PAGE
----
Mini run-through of puppet scenes from 'The Fasting Girls' with Alexis Macnab
- Performing & Visual Arts
- 1450 Ocean - the Camera Obscura building, Santa Monica CA
Art Lecture on contemporary figurative painting by Walter Meyer and Gallery Walk with exhibiting artists - SUNDAY EVENT
Sunday, September 25, 2011 from 2:00 PM to 3:30 PM (PDT)
2-3pm: Lecture by Professor Walter Meyer; "Viability for the Figure in Contemporary Art" followed by a Q & A
3-3:30pm: Gallery Walk & Reception with the Artists
In conjunction with the current exhibit, Cultural Abstraction, Contemporary Figurations, Professor Meyer will give a slideshow lecture and discuss figurative painting in the context of currents in contemporary art. The lecture will be followed by a gallery walk and discussion with the artists.
Walter Meyer is head of art history at Santa Monica College and specializes in American art and contemporary art. His current interests center on pedagogy in the digital realm and he has worked with educational publishers to create content and delivery systems to improve student learning. He is an Arts Commissioner and a member of the Public Art Committee for the city of Santa Monica and is on the Board for the Santa Monica Arts Foundation. He completed his graduate work in 2000 at the University of Southern California and has worked at the Getty Center along with being an exhibition curator.
Cultural Abstraction, Contemporary Figurations: the Work of Seven Contemporary Figurative Painters in Santa Monica is an exhibition of work by seven artists from the Santa Monica College Art Mentor Program, running through November 13, 2011 in the Gallery.
Francisco Cabas, Quinne Larson, Abdul Mazid, Kathleen Melian, Jessica Nicol, Elizabeth Weber and Elena Wolek create a narrative thread in their work that joins seemingly incongruent concepts into a visual dialogue about cultural identity, gender empowerment, dislocation, consumption and human regeneration. Though very different in style, these paintings share a sense of constant movement — zooming in and out of complex cultural paradigms that are purged and portrayed in the delicate balance between figurative and abstract representations.
Francisco Cabas’ work delves into a world of beauty, pain, desire, and healing. An exotic flora spring forth from his figures, overpowering the darkness of the human experience and disseminating the fluid essence of regeneration throughout the immensity of the canvas. Through an intricate highway system of roots and veins, Cabas fills in the emptiness created by emotional devastation with intricate tendrils of human tissue and foliage that feed and nourish the soul. Through his elaborate compositions, Cabas’ human-flora recycles devastation to create a new sense of self.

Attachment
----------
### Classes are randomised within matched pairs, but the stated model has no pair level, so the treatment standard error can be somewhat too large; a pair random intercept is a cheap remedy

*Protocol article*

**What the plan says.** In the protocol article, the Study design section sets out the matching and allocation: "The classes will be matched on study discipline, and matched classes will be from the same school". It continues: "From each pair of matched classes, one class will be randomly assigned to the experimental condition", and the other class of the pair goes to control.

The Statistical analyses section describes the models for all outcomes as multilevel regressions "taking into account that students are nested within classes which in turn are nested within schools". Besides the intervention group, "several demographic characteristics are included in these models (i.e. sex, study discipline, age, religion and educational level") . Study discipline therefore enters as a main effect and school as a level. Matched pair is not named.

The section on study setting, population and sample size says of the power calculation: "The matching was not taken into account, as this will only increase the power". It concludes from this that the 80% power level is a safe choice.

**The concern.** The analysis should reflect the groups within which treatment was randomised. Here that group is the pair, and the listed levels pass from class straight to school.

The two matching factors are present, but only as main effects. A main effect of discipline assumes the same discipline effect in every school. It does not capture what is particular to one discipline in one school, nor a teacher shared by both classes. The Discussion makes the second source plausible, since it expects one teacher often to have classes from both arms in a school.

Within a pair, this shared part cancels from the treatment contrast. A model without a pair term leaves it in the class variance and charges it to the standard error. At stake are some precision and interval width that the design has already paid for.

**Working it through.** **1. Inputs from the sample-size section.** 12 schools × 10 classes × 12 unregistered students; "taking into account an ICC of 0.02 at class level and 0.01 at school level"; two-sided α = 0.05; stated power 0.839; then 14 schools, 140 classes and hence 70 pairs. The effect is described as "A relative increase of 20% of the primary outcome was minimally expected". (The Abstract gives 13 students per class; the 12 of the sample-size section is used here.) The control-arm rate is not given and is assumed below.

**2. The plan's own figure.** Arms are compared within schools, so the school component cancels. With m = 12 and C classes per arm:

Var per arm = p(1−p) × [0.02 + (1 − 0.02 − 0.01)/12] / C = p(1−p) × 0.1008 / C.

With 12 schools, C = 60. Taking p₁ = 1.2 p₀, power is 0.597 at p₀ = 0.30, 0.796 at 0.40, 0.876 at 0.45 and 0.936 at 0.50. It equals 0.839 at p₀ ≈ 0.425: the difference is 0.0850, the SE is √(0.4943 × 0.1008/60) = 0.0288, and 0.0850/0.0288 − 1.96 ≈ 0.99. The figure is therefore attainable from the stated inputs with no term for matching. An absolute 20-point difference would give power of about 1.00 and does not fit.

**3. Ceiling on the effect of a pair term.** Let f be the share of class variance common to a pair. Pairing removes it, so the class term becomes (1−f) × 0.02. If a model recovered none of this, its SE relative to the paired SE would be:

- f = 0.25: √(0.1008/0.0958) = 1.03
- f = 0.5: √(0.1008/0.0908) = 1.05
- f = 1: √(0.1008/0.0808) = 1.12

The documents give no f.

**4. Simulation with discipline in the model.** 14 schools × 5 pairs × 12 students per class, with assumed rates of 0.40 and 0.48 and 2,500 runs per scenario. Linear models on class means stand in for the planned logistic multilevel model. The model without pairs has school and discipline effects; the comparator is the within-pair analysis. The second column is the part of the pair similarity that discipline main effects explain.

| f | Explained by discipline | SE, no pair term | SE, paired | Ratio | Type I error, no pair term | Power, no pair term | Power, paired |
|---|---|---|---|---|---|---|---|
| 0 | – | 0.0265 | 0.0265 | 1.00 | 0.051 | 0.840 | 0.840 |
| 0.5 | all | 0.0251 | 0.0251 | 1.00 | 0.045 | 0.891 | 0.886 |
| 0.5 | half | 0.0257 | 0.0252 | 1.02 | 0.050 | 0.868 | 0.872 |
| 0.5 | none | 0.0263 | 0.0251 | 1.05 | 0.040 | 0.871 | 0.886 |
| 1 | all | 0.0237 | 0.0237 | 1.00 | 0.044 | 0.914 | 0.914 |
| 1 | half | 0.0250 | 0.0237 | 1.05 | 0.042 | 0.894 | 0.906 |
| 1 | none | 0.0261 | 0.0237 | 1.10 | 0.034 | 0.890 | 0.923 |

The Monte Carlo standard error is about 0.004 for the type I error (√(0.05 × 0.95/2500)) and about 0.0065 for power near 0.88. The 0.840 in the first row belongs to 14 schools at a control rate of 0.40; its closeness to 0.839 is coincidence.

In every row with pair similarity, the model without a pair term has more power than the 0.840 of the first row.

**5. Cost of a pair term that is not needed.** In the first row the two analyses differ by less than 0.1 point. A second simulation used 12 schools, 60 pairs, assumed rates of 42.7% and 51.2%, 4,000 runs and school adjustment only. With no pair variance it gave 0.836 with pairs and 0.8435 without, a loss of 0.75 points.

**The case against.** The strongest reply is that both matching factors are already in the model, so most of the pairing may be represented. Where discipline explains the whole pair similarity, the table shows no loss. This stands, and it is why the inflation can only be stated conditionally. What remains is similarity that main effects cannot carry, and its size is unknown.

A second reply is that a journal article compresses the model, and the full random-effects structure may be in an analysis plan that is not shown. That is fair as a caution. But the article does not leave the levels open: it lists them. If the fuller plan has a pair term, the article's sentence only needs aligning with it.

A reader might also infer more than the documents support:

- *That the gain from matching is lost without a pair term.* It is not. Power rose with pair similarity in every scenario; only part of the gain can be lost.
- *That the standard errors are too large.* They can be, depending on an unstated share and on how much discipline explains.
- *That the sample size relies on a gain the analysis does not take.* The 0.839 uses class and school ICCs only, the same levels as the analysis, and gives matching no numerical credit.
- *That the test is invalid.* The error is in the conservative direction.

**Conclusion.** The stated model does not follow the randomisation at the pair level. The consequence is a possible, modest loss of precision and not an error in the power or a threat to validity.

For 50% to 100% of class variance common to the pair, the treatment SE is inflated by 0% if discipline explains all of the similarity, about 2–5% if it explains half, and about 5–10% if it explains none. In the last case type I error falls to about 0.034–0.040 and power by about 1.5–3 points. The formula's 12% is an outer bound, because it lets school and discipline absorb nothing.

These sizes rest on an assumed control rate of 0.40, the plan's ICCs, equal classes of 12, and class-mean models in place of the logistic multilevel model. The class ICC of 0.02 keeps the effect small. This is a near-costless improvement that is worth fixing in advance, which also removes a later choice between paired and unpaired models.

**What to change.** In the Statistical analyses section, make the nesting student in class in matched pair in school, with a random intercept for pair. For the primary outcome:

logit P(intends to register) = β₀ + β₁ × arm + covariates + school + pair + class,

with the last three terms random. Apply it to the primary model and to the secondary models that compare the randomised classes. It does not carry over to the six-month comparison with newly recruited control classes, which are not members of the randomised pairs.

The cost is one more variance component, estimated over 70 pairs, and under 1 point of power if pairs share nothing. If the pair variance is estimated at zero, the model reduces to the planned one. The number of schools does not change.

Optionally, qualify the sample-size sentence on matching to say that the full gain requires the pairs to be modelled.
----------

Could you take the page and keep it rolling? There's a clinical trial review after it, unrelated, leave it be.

Quinne Larsen’s visual narrative conjures a sense of personal memory, grasping elements of graphic novels and imagination to create an atmosphere that teeters between the familiar and the fantastic. Larsen’s intimate images offer a sense of personal storytelling that allows the viewer to play the role of puppeteer. Within this imagery Larson tells a compelling and meaningful story that is both thoughtful and flexible.
Abdul Mazid’s abstracted portrait paintings are firmly based on his interpretation of identity. Within each painting, representational and abstract elements fuse and resist one another to create multi-dimensional personifications of his subject. Using elements of classic portraiture combined with contemporary subject matter, Mazid’s work delve into the realm of nostalgia, memory, and personal introspection.
Kathleen Melian’s work investigates the female gaze, the visual imagery that incites desire in heterosexual women. By leaving the confines of a patriarchal aesthetic of consumer values, Melian’s work captures the viwer’s attention through the eruption of large visual displays of colors and texture that evoke the experience of seduction itself. Melian’s paintings are large, seductive, provocative, and captivating.
Born in Canada, Jessica Nicol’s work investigates the introspective moments that permeated her childhood. The crux of Nicol’s painting is a form of escapism, a form of therapy that delves into the dynamics and understanding of contemporary patriarchal society. The subjects of her paintings are accomplished women in various creative fields who were able to break free of average expectations and elevate themselves in their respective fields. In essence, Nicol’s work is a celebration of these women and a homage to their incredible journeys.
Elizabeth Weber’s paintings portray the ritual of the dinner party and the myriad of prescribed duties undertaken by the gracious hostess. The nostalgic figurative narratives Weber creates are reminiscent of eras long past, yet harbor a melancholy contemporary presence.
Born and raised in socialist and post-socialist rural Siberia, Elena Wolek’s paintings are an exploration of her personal experiences in two radically different societies. In Wolek’s work, domestic interior and exterior scenes playfully interact with subtle arrangements that comment on globalization, capitalism, and consumption. In these paintings, bold, colorful figurative renderings interact with pale and despondent backgrounds, creating a mysterious aura of fantasy.
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